The Jobs Keep Coming, But We Need Qualified Workers (full article)
By: Steve Dwyer, President and CEO of Conexus Indiana
Posted: July 1, 2010
Indiana's manufacturing sector has gotten better at churning out an important product recently -- new jobs for Hoosiers.
Last week, The Wall Street Journal reported that Indiana leads the nation in job creation this year, buoyed by industrial growth. A closer look at data provided by the state's Department of Workforce Development shows that we've added nearly 12,000 new manufacturing jobs in 2010 (only the broad professional business services category has added more positions).
This trend is consistent with the economic forecast released by Conexus Indiana as part of our annual Manufacturing and Logistics Report Card; economists from the Ball State Bureau of Business and Economic Research predicted a sharp manufacturing recovery during the second half of 2010 and 2011. The state's total manufacturing compensation is projected to grow by nearly $2.5 billion during this period, after falling or staying flat since mid-2007.
Once again, reports of manufacturing's demise were greatly exaggerated: The recession took its toll, but every downturn brings a recovery.
The domestic auto industry suffered plummeting sales, bankruptcies and bailouts, but Indiana has attracted international auto plants and seized high-tech opportunities in electric vehicles.
Global competition has challenged U.S. manufacturers, but Indiana has led the nation in attracting foreign manufacturing jobs.
Traditional jobs have disappeared, but high-skill manufacturing careers have emerged.
In short, every challenge also is an opportunity, and Indiana's heritage of manufacturing strength and innovation prepared us to take advantage.
Recent positive events aren't just isolated announcements, but part of a broader growth trend. They include Chrysler's $300 million investment in its Kokomo plants, EnerDel's plans to double job creation in Central Indiana, and the recent acquisition of the vacant Delco Remy factory in Anderson by S&S Steel.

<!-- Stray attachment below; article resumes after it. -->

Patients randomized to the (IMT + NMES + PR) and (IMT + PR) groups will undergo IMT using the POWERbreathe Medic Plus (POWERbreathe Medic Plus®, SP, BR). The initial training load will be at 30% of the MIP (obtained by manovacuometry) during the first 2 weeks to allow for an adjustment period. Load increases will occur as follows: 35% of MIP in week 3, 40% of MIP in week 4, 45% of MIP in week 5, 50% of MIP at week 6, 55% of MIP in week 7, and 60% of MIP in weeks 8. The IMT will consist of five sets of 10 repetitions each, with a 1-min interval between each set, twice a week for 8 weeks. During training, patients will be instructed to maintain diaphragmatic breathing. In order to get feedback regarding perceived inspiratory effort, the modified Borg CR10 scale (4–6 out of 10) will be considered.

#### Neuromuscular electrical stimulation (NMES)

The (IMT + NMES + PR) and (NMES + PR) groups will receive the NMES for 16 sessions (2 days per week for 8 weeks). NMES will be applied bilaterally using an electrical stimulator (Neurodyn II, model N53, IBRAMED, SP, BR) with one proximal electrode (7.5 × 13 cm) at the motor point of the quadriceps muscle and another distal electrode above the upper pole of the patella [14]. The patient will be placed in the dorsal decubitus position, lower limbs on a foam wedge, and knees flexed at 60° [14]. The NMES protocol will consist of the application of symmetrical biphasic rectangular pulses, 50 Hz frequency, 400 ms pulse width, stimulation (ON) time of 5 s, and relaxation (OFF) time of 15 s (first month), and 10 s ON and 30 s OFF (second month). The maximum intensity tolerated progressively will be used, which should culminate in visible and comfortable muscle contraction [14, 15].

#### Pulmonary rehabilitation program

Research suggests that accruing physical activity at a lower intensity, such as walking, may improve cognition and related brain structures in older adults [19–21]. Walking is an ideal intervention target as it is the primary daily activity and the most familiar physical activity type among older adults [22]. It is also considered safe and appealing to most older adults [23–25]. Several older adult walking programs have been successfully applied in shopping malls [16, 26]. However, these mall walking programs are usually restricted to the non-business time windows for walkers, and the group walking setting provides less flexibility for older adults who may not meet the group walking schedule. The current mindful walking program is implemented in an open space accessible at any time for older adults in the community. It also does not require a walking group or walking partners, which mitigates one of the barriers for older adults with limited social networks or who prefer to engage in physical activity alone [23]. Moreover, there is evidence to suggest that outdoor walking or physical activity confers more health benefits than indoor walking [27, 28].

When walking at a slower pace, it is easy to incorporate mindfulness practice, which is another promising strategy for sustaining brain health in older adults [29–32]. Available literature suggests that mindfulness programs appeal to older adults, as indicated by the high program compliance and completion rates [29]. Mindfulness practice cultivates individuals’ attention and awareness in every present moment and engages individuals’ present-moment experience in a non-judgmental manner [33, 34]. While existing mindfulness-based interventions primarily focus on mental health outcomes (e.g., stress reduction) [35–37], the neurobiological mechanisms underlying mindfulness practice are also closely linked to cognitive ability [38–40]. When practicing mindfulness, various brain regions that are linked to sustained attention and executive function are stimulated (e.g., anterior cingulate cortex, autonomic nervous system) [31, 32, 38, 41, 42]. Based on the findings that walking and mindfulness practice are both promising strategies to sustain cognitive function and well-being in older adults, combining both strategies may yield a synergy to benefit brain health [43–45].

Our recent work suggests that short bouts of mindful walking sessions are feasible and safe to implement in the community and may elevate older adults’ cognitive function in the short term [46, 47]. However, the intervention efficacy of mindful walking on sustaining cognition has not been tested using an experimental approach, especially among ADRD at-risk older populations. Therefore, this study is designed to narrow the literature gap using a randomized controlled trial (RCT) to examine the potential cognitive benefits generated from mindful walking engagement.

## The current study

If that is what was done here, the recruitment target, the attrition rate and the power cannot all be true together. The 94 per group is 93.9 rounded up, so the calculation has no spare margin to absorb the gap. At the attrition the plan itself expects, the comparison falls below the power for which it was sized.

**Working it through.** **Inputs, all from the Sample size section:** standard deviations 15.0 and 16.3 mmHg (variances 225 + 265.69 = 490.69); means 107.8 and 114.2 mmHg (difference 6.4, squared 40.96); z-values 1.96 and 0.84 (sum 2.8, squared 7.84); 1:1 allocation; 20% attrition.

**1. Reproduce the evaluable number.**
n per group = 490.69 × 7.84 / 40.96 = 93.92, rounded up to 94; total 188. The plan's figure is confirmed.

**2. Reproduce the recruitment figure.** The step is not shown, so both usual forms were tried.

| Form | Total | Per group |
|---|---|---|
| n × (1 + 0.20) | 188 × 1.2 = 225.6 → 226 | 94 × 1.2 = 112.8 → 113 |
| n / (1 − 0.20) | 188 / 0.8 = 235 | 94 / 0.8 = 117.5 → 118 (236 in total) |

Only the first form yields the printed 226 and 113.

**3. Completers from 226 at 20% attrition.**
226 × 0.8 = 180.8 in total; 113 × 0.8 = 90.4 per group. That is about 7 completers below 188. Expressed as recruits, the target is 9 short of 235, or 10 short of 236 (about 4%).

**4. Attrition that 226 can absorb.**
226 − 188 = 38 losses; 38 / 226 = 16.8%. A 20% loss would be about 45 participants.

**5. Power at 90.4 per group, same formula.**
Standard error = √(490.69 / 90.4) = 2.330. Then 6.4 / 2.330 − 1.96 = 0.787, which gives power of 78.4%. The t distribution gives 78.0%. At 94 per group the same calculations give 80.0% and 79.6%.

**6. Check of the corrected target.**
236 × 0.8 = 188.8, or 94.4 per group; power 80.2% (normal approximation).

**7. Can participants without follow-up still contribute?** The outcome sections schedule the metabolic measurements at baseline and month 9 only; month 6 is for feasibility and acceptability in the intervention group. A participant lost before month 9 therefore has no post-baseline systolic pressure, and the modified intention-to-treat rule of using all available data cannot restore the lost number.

It's even more remarkable because we're starting from a higher plateau: Indiana already has the most manufacturing jobs per capita of any state in the union.
But we can't afford to be lulled into complacency by good news. Long-term prosperity is achievable only if we're willing to outwork and outthink the global competitors eager to challenge our success.
This means making the most of this recovery, maintaining a competitive tax climate and continuing an aggressive economic development effort to make Indiana an attractive destination for manufacturing investment.
We also have to look beyond the next business cycle and concentrate on the strategic issues that will determine our competitiveness for the long term.
Human capital is clearly one of these issues. Indiana's high school graduation rate ranks in the middle of the pack, and we're among the least-educated states in terms of college graduates in our work force. In all, just a third of Hoosier adults hold at least a two-year degree.
At a time when new manufacturing jobs demand high-tech skills and problem-solving capabilities, workers with a high school diploma or less just can't make the grade. And with baby boomer workers retiring in greater numbers (and the average age of the Indiana manufacturing worker hovering at about 50), the state faces a looming shortage of qualified employees.
We can't have sustainable job growth without a parallel focus on education. Ultimately, trying to grow our economy without training our work force only frustrates the ambitions of both the companies that can't find skilled workers and the Hoosiers who continue to find themselves unqualified for better jobs.
Conexus Indiana is working with our industry and educational partners to create new training programs appropriate to emerging careers in manufacturing and logistics, while encouraging young Hoosiers to enroll in these programs through the "Dream It. Do It.'' marketing outreach campaign. (Learn more at www.dreamitdoitindiana.com).
In any business you're always either gaining or losing momentum. For the moment, Indiana is moving forward. But to keep it up we still need to make the education connection: Filling manufacturing jobs doesn't mean just matching workers with empty spots on an assembly line. It means sending our work force back to school. That's how Indiana will keep our manufacturing edge.
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